Ashes 2019: ‘F**k it, I’m not conforming’ – how Steve Smith redefined the art of batting

Richard Edwards
The Independent

Trent Woodhill wants to making something abundantly clear after a summer that has seen Steve Smith redefine the art of run scoring. Again.

“He’s other worldly,” says his former batting coach. “This guy is twice the cricketer Geoff Boycott ever was. You know the numbers don’t double – you don’t have to have an average of 100 to be twice as good as a player with an average of 50.

“For Steve Smith, to average close to 70 is incredible. Geoff Boycott had an appetite for scoring runs but Steve Smith has taken that to an unbelievable level.”

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Boycott is the name that most readily springs to mind when discussing those players for whom run-scoring was akin to an obsession but Woodhill is right, Smith has taken that hunger to the next level. And then probably moved it on a few more notches too.

Woodhill was Smith’s batting coach at Sutherland Cricket Club in south Sydney when he was still a teenager. What most people who view cricket along traditional lines saw back then was an outstandingly gifted cricketer but one with a strong bottom hand grip who had a predilection for playing across the line. In other words, Smith was undeniably gifted but was very much a cricketer who needed to spend a lot more time acquainting himself with a coaching manual.

What Woodhill saw was something else entirely.

“To a small group of people, this really isn’t a surprise just because of his appetite for wanting to bat,” he says. “It’s just amazing. His appetite for batting is huge and that hasn’t changed.

“Cricket has this great way of destroying itself from within. You’ve seen glimpses of Steve in players like Viv Richards and Javed Miandad. I would love to have seen Barry Richards play a full career as an international player to see where he would have got. Same with Graeme Pollock.

“Then you’ve got players like your (Steve) Waughs, your (Allan) Borders , your (Jacques) Kallises. They had to conform even though they had unbelievable careers.

“I think Steven is the first one who has just said ‘f**k it – I’m not conforming, the whole aim of the game is to score runs and I’m going to do whatever I can to score runs’.

“You’re not used to seeing someone play like that and that’s what I talk about when I say about conforming.

“Every article over here starts with the words ‘a former great’. Someone like Mark Taylor. The problem with the former greats is that they don’t understand how good this guy is because it doesn’t look how you want it to look.”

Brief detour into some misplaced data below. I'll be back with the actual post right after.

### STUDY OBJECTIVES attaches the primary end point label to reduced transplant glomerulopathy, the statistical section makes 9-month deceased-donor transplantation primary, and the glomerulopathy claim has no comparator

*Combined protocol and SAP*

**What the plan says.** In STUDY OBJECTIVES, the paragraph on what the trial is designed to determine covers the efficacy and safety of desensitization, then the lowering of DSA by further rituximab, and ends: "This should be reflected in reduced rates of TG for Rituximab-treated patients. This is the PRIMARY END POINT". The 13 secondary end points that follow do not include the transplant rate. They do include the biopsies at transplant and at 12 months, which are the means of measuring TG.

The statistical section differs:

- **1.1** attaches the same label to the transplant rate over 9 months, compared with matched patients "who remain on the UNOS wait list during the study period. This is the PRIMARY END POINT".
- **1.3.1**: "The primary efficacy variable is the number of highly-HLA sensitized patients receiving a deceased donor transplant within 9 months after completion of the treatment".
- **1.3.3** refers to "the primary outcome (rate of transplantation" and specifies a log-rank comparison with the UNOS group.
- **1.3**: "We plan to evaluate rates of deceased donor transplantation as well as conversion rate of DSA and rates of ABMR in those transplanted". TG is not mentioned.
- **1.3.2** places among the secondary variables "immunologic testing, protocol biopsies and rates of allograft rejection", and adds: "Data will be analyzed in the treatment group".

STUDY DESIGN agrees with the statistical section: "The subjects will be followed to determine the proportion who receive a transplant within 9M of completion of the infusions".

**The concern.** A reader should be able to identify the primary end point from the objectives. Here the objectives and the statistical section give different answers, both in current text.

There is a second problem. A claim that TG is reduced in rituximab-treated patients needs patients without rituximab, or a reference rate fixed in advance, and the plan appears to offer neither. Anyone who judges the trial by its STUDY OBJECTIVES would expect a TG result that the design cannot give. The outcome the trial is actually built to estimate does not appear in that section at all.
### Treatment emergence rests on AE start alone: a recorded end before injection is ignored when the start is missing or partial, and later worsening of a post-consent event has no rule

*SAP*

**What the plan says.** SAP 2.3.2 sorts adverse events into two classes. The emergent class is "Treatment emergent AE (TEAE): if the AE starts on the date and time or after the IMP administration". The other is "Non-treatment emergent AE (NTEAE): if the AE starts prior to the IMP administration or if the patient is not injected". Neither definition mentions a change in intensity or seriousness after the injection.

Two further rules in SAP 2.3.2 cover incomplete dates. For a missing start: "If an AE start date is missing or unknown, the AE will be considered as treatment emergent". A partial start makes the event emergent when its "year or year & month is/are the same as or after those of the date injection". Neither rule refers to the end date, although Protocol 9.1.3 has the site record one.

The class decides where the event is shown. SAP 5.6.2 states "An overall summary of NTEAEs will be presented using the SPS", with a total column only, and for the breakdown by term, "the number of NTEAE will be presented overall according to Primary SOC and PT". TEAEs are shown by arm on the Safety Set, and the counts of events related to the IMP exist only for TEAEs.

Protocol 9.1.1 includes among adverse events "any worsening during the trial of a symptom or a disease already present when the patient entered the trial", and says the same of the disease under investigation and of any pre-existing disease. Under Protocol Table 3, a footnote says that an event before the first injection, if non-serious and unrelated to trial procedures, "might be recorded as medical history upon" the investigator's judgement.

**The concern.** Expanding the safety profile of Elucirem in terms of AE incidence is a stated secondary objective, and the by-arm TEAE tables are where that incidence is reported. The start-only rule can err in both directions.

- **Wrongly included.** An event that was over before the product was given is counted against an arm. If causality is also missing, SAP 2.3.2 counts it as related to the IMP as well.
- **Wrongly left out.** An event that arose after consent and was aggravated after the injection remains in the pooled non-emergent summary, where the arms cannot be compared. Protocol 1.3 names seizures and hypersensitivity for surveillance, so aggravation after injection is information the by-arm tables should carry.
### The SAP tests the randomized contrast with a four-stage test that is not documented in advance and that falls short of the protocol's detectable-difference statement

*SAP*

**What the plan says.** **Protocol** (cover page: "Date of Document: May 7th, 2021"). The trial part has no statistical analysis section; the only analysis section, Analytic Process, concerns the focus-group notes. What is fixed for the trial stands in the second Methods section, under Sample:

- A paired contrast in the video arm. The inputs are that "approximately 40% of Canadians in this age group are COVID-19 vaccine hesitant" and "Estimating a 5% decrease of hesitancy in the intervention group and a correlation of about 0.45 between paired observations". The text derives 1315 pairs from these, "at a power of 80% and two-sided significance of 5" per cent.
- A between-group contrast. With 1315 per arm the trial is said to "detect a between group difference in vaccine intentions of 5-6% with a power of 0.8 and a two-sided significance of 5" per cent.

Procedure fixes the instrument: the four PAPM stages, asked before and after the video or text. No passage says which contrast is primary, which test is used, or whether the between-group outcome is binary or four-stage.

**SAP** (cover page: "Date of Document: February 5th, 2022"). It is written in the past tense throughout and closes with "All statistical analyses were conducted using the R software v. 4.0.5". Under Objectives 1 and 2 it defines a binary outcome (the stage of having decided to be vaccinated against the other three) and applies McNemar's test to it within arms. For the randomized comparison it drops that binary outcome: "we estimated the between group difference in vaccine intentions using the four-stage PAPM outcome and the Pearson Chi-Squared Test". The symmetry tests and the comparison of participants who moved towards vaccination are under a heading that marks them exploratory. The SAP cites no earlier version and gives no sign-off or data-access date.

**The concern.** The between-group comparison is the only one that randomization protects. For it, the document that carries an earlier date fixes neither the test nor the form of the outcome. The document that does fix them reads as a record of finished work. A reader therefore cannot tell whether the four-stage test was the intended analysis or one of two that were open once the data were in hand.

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As Australia celebrated retaining the Ashes at Old Trafford late on Sunday afternoon, Smith had every excuse to offer a retort to those who have continued to view his technique through a classical lens – and criticised him accordingly whenever handed the chance.

But when you’ve scored 671 runs at an average of 134 in just three Ashes Tests, you’ve pretty much let your batting do the talking anyway.

Now, with the final Test approaching, Don Bradman’s record total of 974 runs during the 1930 series between the two sides might just be beyond him, so might Wally Hammond’s 905 runs from 1928/29.

But he should be confident of jumping ahead of Arthur Morris (674 runs), David Gower (732 runs), Herbert Sutcliffe (734 runs), Alastair Cook (766 runs) and maybe even Mark Taylor (839 runs) on the all-time Ashes series run-scoring list by the time he has put his bat away for a final time this summer at the Oval.

Whatever happens it hasn’t been a bad return for a man who this time last year was wondering whether he would ever play a Test for his country again.

“Take in the time off for the suspension (a one-year ban for ball tampering in a Test against South Africa in Cape Town in March 2018) and that has just exacerbated the situation,” says Woodhill.

“He doesn’t ever want to have a bad day because he has to make up for what was taken away from him.

Steve Smith has scaled new heights during this Ashes series (PA)
Steve Smith has scaled new heights during this Ashes series (PA)

“The natural reaction is to suggest that Steve Smith will get found out in the end. But everyone has been waiting for Steve Smith to get found out since 2013. He has gone past that. He’s never going to be found out. It’s just what ceiling he places on himself now, I think.”

And with that, Woodhill is gone. He has to take another call. This time from David Warner, another player he has worked with closely in the past.

He, of course, is a man with slightly more weighing on his mind after a dismal series that has seen him score just 79 runs at an average of 9.87 in four Tests.

Fortunately for Australia, Smith has more than made-up for that shortfall.

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